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This article in CS

  1. Vol. 39 No. 1, p. 243-247
    Received: Apr 20, 1998

    * Corresponding author(s): congerbv@utk.edu
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Somatic Embryogenesis and Plant Regeneration from Suspension Cultures of Switchgrass

  1. S. Dutta Gupta and
  2. B. V. Conger 
  1. D ep. of Agrícultural and Food Engineering, Indian Institute of Technology, Kharagpur-721 302, India
    D ep. of Plant and Soil Science, Univ. of Tenessee, Knoxville, TN 37901-1071



Embryogenic cell suspension cultures represent an enhanced culture type for the selection of mutants, mass propagation, direct delivery of DNA in to intact regenerable cells and isolation of totipotent protoplasts. The objectives of this study with switchgrass (Panicum virgatum L.) were to establish embryogenic suspension cultures and to regenerate plants from these cultures. The cultures were initiated from embryogenic callus obtained from young inflorescences. They were maintained in Murashige and Skoog liquid medium containing 9.0 μM 2,4-dichlorophenoxyacetic acid (2,4-D), 4.4 μM 6-benzylaminopurine (BAP) and 30 g -1 maltose. The s uspension was passed througha 210-μm mesh and was comprised mainly of small, round densely cytoplasmic starch containing cells with distinct nuclei. Somatic embryos developed from these cells directly and were free floating in the medium. A sequence of developmental stages from embryogenic cells to fully developed embryos was observed in the cultures. The embryos had the typical morphology of a grass embryo. Embryogenic calluses were also obtained 4 wk after the suspension was plated onto solid medium containing various combinations of 2,4-D and BAP. Embryos from suspension and suspension-derived callus cultures germinated to produce plants that were successfully established in the greenhouse.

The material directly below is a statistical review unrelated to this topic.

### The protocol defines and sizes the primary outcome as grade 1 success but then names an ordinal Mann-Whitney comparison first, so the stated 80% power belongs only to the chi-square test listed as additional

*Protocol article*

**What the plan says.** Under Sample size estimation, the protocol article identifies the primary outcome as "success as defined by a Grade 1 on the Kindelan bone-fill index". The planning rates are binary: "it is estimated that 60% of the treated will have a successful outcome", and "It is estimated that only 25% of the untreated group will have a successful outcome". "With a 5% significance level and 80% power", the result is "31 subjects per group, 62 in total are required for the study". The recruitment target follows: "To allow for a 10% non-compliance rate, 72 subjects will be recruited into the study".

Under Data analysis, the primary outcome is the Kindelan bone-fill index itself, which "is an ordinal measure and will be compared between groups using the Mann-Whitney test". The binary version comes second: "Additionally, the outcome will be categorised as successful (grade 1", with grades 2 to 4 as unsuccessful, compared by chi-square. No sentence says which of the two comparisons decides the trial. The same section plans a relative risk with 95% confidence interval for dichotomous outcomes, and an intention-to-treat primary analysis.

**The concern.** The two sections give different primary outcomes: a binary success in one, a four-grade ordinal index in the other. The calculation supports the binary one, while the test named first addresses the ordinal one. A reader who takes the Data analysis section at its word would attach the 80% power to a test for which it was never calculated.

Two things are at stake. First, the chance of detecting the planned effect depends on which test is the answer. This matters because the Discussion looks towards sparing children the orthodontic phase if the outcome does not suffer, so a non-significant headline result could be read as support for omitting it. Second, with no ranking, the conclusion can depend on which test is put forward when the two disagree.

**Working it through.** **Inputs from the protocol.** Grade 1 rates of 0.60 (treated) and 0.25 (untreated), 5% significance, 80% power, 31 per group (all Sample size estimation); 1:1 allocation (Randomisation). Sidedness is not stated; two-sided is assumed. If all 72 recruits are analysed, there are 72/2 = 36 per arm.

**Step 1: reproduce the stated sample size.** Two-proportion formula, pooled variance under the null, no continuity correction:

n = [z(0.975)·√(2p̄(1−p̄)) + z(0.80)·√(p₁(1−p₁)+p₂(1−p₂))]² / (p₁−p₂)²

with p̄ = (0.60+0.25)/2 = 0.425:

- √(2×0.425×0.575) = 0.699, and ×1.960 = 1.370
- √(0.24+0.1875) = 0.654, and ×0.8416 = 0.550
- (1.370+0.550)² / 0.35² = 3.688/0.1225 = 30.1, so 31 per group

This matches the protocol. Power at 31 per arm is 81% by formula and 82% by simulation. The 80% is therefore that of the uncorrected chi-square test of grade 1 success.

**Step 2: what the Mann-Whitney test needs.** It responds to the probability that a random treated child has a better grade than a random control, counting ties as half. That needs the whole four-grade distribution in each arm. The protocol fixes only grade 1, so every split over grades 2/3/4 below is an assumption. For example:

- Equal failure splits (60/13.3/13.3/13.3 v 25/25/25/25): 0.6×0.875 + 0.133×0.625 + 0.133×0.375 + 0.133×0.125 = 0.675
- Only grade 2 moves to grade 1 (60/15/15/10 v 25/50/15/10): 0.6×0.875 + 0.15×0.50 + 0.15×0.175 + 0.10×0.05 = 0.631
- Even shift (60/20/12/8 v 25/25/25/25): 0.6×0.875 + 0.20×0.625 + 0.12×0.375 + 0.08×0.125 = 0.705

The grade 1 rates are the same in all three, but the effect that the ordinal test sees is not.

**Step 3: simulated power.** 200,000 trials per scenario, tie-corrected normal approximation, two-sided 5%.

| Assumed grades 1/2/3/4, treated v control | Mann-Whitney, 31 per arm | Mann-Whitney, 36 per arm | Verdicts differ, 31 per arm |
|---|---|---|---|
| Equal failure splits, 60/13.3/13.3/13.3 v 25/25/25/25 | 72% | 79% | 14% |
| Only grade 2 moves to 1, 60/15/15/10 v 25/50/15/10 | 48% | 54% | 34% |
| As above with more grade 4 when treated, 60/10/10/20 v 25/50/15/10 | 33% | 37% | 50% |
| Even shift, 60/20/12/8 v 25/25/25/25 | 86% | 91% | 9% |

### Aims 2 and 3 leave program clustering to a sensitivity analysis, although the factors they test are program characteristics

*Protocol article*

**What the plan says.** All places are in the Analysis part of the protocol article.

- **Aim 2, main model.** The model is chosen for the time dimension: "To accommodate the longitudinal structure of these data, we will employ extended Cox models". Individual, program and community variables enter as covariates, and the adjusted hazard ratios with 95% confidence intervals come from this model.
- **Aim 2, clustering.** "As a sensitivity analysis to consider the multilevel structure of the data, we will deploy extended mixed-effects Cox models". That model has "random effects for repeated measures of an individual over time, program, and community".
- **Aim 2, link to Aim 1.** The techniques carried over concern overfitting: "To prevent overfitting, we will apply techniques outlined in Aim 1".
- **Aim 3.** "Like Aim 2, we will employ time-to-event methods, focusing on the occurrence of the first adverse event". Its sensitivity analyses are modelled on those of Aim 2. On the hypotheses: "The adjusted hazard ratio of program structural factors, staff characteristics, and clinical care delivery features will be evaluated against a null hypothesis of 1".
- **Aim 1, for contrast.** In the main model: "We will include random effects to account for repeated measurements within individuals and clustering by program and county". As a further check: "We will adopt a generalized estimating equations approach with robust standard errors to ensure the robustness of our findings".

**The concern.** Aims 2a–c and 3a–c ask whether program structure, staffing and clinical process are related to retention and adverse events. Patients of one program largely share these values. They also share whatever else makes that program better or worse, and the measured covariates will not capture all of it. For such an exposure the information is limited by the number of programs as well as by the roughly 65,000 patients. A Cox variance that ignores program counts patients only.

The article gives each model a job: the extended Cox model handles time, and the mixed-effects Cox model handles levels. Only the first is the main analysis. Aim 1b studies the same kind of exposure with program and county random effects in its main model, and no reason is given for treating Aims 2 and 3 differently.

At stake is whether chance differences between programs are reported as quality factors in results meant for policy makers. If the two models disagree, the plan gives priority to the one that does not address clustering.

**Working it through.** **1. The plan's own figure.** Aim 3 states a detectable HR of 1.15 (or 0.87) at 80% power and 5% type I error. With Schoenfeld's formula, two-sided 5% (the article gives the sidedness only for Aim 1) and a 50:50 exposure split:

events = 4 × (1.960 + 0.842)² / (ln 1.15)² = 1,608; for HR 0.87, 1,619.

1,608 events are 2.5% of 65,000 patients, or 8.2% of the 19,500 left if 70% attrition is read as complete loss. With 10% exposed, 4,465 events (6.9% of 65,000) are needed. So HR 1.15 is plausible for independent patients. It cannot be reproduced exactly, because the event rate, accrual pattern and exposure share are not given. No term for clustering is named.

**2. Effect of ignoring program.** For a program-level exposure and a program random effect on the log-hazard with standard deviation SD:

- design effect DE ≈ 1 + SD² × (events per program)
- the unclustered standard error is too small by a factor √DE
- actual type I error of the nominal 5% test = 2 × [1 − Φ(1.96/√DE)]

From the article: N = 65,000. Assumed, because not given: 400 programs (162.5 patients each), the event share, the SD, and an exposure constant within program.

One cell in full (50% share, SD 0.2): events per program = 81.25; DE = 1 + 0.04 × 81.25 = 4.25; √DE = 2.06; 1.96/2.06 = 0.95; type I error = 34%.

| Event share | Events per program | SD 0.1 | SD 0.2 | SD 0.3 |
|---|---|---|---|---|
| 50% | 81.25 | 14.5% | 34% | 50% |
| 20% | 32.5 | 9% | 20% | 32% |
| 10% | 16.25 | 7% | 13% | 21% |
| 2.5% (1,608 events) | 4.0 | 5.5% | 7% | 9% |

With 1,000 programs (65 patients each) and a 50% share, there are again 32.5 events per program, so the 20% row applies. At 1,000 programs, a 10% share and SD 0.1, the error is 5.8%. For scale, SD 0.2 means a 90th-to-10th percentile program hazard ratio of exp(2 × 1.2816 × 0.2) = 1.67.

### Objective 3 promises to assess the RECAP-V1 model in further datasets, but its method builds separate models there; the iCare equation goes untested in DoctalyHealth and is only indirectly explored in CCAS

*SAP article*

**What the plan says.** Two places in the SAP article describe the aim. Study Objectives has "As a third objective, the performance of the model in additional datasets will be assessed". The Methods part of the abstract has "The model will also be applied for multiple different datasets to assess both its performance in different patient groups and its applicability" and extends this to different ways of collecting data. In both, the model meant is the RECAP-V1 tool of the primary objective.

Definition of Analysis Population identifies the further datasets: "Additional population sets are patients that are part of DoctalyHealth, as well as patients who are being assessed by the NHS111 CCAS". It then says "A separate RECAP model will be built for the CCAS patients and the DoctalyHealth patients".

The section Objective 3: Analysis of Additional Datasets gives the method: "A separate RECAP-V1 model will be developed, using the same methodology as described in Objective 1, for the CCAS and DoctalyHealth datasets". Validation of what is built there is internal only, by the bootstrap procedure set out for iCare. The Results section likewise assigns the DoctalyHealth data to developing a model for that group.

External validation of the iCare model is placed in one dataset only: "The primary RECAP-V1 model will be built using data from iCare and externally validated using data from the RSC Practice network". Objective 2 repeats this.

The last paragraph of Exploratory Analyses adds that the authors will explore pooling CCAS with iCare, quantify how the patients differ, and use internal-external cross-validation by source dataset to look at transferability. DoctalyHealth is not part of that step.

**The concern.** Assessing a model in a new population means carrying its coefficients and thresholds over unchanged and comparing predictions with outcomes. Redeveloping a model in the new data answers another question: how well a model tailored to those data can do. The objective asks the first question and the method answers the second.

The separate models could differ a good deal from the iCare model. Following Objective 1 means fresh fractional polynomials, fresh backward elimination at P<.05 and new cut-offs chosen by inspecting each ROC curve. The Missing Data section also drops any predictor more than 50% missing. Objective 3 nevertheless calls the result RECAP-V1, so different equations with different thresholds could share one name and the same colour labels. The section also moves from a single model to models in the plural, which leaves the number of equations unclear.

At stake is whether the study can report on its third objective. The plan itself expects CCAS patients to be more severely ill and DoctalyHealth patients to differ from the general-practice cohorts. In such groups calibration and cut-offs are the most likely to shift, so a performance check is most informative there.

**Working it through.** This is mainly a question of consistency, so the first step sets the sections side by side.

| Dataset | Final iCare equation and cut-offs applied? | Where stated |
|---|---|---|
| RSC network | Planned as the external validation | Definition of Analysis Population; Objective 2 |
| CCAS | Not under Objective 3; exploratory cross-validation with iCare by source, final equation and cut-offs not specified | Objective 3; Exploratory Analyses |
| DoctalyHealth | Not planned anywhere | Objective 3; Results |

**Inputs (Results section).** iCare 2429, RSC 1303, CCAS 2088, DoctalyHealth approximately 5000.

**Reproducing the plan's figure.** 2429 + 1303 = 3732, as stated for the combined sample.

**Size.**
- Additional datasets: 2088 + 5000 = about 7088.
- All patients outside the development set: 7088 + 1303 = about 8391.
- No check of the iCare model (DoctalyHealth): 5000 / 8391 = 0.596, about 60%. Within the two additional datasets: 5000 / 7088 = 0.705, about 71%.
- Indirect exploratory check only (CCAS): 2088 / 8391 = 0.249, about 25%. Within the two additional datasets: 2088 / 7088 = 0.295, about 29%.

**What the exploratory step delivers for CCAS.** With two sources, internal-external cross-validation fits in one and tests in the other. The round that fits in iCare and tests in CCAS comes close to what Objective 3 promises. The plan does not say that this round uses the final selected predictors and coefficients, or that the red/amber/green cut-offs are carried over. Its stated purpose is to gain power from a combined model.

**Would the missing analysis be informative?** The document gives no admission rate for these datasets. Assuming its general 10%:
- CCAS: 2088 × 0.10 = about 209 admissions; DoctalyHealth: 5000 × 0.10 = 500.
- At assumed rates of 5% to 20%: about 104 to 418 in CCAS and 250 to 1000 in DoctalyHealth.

Research was supported in part by Lockheed Martin Energy Systems Inc. under contract number 11X-SY161.

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